We give the language enough tools to build up complex expressions to discuss the satisfaction of; similar to this excellent post. So, for example, we provide a negation function which returns the compliment of a 2nd-order entity, a conjunction function which returns the intersection, disjunction which returns the union, and so on for all the elements of our syntax. (It does not matter too much whether we provide these as functions or as existence axioms.) Critically, this includes a quotation function which takes the 2nd-order entity corresponding to an expression in the language and returns a 2nd-order entity corresponding to the 2nd-order entity corresponding to the expression. In other words, the function takes quoted entities and returns doubly quoted entities. This allows us to talk about quotation within the quoted portion of the language. That's critical to the impredicative self-reference.
In any case, True("S") is simply a special case of satisfaction. One plausible definition would be that S is true iff All x: Sat("S",x). (We may want to be a bit stricter, requiring that S has no free variables; whether we are able to require this will depend on some details of the logic.)
Wait. What happened? Didn't I say just a few paragraphs ago that 2nd-order logic can't define its own truth predicate? And now we're looking at a truth predicate as a special case of the 2nd-order satisfaction predicate?
The trick is that undefinability applies to a truth predicate at the level of first-order entities, because 2nd-order logic is strong enough to satisfy the diagonal lemma with respect to predicates on first-order entities. However, at the 2nd-order level, the logic is nowhere near that strong. So, we can put a self-referential truth predicate at that level without the problem.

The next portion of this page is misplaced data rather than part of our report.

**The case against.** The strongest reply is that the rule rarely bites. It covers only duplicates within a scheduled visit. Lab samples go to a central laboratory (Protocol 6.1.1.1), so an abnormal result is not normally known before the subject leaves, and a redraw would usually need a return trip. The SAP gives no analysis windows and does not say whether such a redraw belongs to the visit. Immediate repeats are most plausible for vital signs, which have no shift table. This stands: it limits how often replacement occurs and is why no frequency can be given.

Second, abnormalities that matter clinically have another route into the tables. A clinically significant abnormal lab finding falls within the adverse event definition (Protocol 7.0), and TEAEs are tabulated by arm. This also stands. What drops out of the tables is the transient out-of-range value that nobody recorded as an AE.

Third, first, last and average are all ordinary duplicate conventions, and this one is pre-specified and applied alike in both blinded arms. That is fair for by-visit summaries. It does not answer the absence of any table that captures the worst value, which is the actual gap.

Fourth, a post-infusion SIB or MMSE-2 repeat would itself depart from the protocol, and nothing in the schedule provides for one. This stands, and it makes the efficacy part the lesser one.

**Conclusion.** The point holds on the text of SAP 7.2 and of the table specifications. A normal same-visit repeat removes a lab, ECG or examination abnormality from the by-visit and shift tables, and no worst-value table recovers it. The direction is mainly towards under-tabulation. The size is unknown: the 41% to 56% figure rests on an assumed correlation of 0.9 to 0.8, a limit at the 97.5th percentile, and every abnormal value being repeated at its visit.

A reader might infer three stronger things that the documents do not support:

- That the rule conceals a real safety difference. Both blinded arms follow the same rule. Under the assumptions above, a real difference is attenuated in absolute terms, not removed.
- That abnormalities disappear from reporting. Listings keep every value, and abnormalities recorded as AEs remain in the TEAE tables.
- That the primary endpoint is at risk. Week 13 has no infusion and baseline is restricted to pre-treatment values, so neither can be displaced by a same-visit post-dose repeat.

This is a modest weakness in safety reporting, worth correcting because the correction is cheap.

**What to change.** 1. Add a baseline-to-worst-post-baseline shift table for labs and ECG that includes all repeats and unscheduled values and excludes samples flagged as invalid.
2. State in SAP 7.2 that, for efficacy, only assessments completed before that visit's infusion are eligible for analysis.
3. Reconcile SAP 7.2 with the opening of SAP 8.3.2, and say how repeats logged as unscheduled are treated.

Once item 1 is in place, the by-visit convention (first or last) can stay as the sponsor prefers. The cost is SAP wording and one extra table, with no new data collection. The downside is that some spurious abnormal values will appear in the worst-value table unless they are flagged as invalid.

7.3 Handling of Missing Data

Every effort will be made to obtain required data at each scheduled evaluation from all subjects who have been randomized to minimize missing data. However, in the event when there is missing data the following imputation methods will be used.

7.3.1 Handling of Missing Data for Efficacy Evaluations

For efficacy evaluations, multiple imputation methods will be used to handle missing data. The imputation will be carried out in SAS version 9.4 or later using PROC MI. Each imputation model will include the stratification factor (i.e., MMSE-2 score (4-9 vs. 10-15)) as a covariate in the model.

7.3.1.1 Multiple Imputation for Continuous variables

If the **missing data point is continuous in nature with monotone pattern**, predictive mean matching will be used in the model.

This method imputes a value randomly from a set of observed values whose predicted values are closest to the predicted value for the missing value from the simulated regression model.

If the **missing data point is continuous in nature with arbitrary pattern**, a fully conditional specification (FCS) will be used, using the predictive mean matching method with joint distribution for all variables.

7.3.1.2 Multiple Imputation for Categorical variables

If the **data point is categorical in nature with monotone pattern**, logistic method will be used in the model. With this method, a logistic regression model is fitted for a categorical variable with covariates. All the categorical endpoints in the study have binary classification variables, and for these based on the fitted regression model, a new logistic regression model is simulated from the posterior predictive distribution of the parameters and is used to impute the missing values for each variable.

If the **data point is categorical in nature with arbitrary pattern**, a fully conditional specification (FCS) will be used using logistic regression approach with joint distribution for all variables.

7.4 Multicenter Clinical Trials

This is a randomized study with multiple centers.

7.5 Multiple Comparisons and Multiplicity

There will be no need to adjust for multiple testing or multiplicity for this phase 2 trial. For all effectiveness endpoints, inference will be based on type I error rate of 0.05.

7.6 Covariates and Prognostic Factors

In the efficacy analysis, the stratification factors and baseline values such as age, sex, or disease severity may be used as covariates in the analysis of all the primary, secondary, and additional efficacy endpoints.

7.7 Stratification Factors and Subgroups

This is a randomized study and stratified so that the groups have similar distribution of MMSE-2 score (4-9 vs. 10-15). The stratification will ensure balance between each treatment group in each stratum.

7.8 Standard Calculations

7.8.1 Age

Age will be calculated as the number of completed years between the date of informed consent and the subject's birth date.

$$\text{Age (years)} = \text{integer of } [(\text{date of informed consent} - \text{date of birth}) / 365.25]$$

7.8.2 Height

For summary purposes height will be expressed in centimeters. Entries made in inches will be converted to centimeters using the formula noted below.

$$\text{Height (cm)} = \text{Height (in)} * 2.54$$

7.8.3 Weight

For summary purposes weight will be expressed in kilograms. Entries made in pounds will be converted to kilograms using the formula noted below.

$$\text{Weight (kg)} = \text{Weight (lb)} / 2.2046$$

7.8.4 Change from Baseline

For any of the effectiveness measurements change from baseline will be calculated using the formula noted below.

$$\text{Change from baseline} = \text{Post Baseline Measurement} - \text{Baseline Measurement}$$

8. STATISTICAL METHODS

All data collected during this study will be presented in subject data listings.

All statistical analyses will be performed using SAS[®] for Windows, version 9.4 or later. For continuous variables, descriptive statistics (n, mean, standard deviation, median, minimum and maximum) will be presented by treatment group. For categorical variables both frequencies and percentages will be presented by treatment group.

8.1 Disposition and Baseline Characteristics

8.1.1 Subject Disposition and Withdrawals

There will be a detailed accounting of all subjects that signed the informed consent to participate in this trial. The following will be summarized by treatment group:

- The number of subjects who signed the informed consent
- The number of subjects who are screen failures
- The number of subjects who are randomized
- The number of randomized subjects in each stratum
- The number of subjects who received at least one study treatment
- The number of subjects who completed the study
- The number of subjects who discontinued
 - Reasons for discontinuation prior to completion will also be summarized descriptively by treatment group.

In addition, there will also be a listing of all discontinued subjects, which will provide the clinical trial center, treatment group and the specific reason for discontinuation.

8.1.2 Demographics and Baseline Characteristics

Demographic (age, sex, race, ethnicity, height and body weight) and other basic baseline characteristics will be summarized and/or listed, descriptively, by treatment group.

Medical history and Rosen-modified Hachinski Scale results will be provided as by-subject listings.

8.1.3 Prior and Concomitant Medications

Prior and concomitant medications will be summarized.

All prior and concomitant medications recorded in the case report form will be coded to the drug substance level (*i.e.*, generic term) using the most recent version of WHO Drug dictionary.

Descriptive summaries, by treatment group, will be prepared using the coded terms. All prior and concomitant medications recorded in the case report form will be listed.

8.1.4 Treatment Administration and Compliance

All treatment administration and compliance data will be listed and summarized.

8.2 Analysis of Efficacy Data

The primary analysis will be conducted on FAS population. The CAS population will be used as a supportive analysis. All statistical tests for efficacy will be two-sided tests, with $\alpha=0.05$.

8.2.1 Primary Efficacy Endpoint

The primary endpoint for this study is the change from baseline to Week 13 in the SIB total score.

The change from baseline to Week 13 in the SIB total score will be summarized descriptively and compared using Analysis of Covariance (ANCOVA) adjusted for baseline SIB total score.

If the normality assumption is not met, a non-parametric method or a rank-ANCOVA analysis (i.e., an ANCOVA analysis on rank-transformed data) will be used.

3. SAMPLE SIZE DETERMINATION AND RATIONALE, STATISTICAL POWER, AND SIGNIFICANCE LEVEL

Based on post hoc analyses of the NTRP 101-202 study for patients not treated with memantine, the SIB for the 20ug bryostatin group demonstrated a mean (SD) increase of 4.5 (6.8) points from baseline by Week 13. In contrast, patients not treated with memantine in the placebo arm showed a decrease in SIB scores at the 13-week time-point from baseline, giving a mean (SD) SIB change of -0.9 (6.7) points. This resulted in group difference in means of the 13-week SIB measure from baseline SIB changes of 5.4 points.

In what sense is this a "self-referential" truth predicate? In the sense that it is a truth predicate which exists within the language it predicates on. We can assert or deny the truth of any sentence, including those which use the truth predicate.
It is not a self-referential truth predicate in the sense provided by the diagonal lemma: we can't construct self-referential sentences like the Liar sentence. This might make the theory sound a little boring, but it seems practical.
Besides: we get to have our cake and eat it too. With this approach, we are defining a sensible truth predicate by giving up the diagonal lemma at the 2nd-order level; yet, when talking about first-order entities, we still get the benefit of a strong language. We don't have to give up logical power after all!
Still, it is tempting to reach for a little more. As described, the 2nd level of the language is very weak. However, all I need is that it doesn't satisfy the diagonal lemma. Might it be possible for the 2nd level to be a self-verifying logic? Because... that would be awesome.
This post may or may not conclude the short series on this theory of truth. I have definitely not done it justice. I would like to formalize it properly, read up on Fregean studies to see how similar this is, read more background material about the diagonal lemma and 2nd-order logic to make sure I'm not just crazy here, read up on self-verifying logics, and so on. However, I don't really have the time to dive into this. So, there may not be any more posts on the topic for a while.
Update: next in the sequence is here.